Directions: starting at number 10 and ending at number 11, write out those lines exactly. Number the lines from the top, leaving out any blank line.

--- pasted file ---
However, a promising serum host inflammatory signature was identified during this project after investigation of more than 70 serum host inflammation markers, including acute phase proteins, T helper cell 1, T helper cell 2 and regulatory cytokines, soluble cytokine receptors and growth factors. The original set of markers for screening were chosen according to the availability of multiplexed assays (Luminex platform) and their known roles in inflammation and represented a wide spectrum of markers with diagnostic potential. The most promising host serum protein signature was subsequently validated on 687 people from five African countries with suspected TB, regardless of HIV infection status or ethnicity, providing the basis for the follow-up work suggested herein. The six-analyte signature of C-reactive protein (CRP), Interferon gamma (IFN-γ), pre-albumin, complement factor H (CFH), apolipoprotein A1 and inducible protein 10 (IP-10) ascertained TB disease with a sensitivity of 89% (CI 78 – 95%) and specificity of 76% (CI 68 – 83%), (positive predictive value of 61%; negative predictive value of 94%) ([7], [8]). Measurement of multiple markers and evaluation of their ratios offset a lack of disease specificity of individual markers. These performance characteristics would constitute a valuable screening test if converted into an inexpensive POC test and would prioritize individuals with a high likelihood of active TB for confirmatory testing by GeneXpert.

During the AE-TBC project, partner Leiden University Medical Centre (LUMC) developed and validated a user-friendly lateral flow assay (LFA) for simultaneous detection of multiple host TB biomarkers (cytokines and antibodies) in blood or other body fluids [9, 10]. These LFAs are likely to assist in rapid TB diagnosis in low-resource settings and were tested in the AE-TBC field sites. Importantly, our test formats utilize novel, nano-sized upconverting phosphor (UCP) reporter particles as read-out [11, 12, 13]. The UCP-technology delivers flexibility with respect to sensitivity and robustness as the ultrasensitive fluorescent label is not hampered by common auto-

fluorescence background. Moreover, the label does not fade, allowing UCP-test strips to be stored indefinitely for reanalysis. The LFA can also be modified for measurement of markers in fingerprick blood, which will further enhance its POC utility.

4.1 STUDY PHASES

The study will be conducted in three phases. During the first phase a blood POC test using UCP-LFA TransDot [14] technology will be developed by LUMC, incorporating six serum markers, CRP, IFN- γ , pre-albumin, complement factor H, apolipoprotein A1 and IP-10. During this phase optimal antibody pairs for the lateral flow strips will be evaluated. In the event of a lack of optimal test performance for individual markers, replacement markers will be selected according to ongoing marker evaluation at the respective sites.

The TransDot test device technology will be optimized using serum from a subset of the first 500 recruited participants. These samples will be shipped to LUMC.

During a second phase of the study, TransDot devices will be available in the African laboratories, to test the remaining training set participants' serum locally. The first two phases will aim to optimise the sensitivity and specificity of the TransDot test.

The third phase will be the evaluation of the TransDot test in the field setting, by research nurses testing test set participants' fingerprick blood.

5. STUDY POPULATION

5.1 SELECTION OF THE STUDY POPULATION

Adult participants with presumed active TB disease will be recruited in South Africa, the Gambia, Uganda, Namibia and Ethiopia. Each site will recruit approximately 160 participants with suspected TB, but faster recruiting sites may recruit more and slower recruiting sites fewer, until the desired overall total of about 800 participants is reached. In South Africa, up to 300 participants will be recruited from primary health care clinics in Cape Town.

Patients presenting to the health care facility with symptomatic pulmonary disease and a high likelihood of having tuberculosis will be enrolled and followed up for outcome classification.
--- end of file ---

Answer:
5.1 SELECTION OF THE STUDY POPULATION

Adult participants with presumed active TB disease will be recruited in South Africa, the Gambia, Uganda, Namibia and Ethiopia. Each site will recruit approximately 160 participants with suspected TB, but faster recruiting sites may recruit more and slower recruiting sites fewer, until the desired overall total of about 800 participants is reached. In South Africa, up to 300 participants will be recruited from primary health care clinics in Cape Town.